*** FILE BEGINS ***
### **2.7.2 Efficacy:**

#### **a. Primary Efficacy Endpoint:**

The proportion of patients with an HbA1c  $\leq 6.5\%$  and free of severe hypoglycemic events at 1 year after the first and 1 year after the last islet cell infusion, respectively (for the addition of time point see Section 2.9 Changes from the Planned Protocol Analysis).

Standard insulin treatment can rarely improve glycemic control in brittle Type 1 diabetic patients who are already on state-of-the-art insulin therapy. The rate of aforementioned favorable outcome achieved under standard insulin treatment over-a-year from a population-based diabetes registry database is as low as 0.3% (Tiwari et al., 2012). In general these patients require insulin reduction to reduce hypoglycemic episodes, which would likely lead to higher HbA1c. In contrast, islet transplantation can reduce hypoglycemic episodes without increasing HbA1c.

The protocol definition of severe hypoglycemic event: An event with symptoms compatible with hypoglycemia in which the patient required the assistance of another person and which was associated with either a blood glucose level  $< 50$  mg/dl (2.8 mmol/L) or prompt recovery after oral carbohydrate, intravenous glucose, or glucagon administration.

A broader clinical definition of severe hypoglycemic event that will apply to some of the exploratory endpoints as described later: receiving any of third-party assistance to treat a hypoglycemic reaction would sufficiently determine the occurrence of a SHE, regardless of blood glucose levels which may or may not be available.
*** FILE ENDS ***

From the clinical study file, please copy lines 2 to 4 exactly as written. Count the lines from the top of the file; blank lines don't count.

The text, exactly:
#### **a. Primary Efficacy Endpoint:**

The proportion of patients with an HbA1c  $\leq 6.5\%$  and free of severe hypoglycemic events at 1 year after the first and 1 year after the last islet cell infusion, respectively (for the addition of time point see Section 2.9 Changes from the Planned Protocol Analysis).

Standard insulin treatment can rarely improve glycemic control in brittle Type 1 diabetic patients who are already on state-of-the-art insulin therapy. The rate of aforementioned favorable outcome achieved under standard insulin treatment over-a-year from a population-based diabetes registry database is as low as 0.3% (Tiwari et al., 2012). In general these patients require insulin reduction to reduce hypoglycemic episodes, which would likely lead to higher HbA1c. In contrast, islet transplantation can reduce hypoglycemic episodes without increasing HbA1c.